Local property tax records are publicly available in all jurisdictions, and usually free to check. Municipality and county tax records can usually be checked online, although some local government websites are easier to navigate than others. Contact the tax assessor directly if you can’t find a record online.
Most of the time tax records will only indicate an opaque entity, such as an LLC or partnership. Occasionally, they might show an individual owner whom you can contact directly. Individuals can usually be looked up fairly easily via online services.
Assuming it’s a more opaque legal entity, you might have success checking the state or county records for a registered agent. The registered agent is who you should officially send communications to. Sometimes this is the property owner or a partner themselves. Other times, it’s a registered agent service.
2. Other Public Records
If tax records don’t help you identify who owns a property, the next step is to check other local public records. This is less likely to give you actionable ownership information, but it’s easy to contact a municipal clerk and county clerk to check. If they don’t have any information, then you’re unlikely to find anything by continuing to look for official public records.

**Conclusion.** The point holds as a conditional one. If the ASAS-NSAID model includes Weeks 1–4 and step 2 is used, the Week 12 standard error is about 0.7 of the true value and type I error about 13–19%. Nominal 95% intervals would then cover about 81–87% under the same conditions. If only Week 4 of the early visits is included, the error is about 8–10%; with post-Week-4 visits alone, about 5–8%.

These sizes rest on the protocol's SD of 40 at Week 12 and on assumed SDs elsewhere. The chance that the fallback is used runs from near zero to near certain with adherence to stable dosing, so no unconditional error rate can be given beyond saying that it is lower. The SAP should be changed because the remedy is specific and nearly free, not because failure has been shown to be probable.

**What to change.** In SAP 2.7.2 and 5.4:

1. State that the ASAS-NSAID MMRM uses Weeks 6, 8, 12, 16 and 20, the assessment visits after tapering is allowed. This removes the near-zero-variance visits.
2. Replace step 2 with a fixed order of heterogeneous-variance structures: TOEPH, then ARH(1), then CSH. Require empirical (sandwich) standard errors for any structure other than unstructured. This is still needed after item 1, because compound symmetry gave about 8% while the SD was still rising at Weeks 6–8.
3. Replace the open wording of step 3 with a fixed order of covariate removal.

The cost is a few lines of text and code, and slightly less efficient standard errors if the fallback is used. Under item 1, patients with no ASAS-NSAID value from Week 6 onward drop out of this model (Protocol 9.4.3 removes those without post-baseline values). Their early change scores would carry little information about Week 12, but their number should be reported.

3. News Articles
A quick search of news articles might yield information that’s not in official records. It’s easy to search online for new articles using the exact address. A brief newspaper article might list the entity that purchased a property, and likely the name of a partner or CEO. An old PR release could even list contact information for the owner.
As with other public records, this is unlikely to be extremely useful but easy to check.
4. Networking Connections
Don’t neglect to simply ask your connections in the local area. A real estate agent, investor, contractor or business owner might happen to know who owns a specific property. Even a longtime resident could remember who purchased a property or what business used to be located at it.
5. Online Tools
When other methods don’t yield results, several online property search tools are available for finding out who owns a property.